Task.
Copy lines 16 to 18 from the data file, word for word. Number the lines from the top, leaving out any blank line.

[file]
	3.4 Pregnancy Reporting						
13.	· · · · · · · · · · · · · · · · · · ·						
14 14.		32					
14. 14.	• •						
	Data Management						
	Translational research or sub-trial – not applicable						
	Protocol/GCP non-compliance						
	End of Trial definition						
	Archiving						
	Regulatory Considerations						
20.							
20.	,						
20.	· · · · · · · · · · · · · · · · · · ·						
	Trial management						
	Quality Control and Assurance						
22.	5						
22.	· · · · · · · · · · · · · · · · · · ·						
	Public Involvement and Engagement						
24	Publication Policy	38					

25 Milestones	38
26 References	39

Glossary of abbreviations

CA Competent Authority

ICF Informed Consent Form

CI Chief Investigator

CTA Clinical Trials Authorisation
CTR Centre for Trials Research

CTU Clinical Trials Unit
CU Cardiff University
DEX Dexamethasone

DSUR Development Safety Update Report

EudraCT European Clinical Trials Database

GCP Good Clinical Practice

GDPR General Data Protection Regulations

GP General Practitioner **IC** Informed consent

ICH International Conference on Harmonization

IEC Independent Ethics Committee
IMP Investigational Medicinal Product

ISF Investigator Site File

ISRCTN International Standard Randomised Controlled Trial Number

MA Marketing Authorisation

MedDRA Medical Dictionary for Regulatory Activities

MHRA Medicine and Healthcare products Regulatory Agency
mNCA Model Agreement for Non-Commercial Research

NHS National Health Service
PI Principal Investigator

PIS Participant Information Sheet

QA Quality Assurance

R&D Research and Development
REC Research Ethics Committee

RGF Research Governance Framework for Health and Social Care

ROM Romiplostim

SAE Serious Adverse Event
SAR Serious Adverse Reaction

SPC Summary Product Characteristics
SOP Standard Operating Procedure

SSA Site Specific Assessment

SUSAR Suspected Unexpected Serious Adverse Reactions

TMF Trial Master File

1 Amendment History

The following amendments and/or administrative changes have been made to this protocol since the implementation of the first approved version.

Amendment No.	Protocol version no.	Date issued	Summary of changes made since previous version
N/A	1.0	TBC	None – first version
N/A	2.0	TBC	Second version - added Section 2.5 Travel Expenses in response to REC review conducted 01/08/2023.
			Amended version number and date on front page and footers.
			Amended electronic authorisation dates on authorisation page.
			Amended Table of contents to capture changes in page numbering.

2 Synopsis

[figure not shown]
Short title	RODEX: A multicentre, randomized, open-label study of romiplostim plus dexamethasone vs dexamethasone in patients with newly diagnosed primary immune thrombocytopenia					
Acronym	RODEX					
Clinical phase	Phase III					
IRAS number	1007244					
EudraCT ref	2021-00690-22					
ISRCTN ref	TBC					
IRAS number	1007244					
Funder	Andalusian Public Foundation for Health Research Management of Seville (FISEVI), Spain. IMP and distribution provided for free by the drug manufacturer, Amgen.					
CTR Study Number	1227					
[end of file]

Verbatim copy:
22.	5						
22.	· · · · · · · · · · · · · · · · · · ·						
	Public Involvement and Engagement						